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ARTICLE |

Analysis of Morbidity and Mortality in 227 Cases of Esophageal Atresia and/or Tracheoesophageal Fistula Over Two Decades

Scott A. Engum, MD; Jay L. Grosfeld, MD; Karen W. West, MD; Frederick J. Rescorla, MD; L. R. Tres Scherer III, MD
Arch Surg. 1995;130(5):502-508. doi:10.1001/archsurg.1995.01430050052008.
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Objective:  This report analyzes the morbidity and mortality in 227 infants (127 boys and 100 girls) with variants of esophageal atresia and/or tracheoesophageal fistula who were treated from 1971 to 1993.

Design:  Data were collected retrospectively from hospital and office records. Mean follow-up was 76 months, ranging from 1 month to 22 years.

Setting:  Patients were treated at a tertiary care children's hospital.

Results:  The mean birth weight was 2557 g (range, 1100 to 4460 g), and the mean gestational age was 38 weeks (range, 28 to 42 weeks). Classification included 29 cases of type A esophageal atresia (13%); two cases of type B (1%), 178 cases of type C (78%), five cases of type D (2%), and 13 cases of type E (6%). Associated anomalies occurred in 146 infants (64%), including cardiac defects in 86 (38%), skeletal defects in 44 (19%), neurological defects in 34 (15%), renal defects in 35 (15%), anorectal defects in 18 (8%), and other abnormalities in 30 (13%). A single-layer anastomosis was performed in 81%, and a two-layer repair, in 17%. Esophagomyotomy was necessary in 9% of the patients. Anastomotic complications included leakage (16%), symptomatic stricture (35%), and recurrent tracheoesophageal fistula (3%). Gastroesophageal reflux was present in 127 cases (58%), with 56 (44%) requiring an antireflux procedure. Tracheomalacia occurred in 32 cases (15%), and 13 required operative treatment. Postoperative esophageal dysmotility was documented in 56 children (30%). The overall survival rate was 95%. The cause of death in 12 patients included severe cardiac anomalies (n=3), fatal sleep apnea (n=1), renal failure (n=1), trisomy 18 (n=2), accidental decannulation of tracheostomy (n=1), pulmonary failure (n=1), and unknown causes (n=3).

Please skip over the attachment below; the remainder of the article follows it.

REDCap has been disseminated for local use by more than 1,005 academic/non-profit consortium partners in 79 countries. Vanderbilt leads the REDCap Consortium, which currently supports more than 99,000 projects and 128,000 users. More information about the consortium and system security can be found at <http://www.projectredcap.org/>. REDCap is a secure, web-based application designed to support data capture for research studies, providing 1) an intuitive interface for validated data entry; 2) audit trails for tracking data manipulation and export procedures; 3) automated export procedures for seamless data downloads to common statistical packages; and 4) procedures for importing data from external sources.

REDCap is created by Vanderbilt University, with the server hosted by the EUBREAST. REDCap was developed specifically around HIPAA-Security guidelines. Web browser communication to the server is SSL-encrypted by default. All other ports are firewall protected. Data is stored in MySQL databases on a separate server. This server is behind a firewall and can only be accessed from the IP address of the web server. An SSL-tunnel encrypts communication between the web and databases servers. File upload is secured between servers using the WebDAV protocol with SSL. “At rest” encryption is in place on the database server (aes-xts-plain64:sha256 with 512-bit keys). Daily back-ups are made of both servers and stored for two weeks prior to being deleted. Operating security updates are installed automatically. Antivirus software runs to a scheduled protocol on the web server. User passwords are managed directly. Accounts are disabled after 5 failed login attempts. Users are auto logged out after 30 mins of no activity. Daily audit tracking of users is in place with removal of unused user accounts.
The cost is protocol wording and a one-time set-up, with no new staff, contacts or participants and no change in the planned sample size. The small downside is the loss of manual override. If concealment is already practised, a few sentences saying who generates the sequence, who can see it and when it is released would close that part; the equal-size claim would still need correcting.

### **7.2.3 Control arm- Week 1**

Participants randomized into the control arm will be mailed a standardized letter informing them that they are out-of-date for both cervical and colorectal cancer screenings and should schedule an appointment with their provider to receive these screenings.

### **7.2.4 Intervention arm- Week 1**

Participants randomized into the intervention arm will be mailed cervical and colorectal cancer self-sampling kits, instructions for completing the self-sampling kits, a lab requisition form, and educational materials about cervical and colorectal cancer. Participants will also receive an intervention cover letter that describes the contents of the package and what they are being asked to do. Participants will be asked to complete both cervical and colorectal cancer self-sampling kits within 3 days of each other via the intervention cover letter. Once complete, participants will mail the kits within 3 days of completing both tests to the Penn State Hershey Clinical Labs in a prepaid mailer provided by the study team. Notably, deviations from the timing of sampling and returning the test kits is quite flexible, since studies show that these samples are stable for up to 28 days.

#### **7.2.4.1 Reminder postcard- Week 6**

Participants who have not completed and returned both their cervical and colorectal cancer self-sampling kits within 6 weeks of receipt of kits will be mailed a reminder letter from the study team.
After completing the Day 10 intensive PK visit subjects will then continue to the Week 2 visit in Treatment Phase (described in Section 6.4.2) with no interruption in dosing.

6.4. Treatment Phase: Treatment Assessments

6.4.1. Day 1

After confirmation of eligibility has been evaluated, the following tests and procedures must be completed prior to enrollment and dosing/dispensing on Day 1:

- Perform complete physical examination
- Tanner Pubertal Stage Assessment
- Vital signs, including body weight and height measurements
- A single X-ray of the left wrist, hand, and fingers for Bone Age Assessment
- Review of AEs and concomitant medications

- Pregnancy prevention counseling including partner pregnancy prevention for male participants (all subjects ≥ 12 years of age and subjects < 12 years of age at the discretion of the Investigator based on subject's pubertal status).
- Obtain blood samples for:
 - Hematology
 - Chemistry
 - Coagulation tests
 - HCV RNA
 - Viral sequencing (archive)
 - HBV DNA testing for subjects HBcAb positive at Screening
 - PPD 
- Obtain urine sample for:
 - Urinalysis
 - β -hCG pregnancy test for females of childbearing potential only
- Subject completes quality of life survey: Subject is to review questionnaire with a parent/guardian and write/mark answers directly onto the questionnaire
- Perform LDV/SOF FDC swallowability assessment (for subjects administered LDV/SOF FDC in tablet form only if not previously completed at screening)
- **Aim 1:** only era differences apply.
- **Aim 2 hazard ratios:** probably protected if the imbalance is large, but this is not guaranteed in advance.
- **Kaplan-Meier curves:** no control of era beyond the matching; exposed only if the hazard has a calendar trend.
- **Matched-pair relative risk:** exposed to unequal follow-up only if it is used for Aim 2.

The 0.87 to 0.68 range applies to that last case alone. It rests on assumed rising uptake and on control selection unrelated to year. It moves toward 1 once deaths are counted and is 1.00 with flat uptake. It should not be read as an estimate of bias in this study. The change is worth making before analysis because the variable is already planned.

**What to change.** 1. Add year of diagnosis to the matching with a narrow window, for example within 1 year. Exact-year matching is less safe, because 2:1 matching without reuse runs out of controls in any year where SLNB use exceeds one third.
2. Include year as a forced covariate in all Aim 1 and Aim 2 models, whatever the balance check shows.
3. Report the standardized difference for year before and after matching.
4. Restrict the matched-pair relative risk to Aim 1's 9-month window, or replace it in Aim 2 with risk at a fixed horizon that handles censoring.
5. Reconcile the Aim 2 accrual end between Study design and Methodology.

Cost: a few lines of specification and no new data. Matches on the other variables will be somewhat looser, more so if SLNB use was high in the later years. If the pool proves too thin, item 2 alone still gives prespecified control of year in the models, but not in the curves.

Conclusions:  Early diagnosis, improved surgical technique, neonatal anesthesia, sophisticated ventilatory support, advanced intensive care management, early treatment of associated anomalies, responsiveness of anastomotic strictures to dilatation, and aggressive treatment of gastroesophageal reflux have influenced survival positively. Improved survival rates were noted irrespective of the traditional Waterston criteria, which now seem outdated. With few exceptions, most infants with esophageal atresia and/or tracheoesophageal fistula should survive in the current era.(Arch Surg. 1995;130:502-508)

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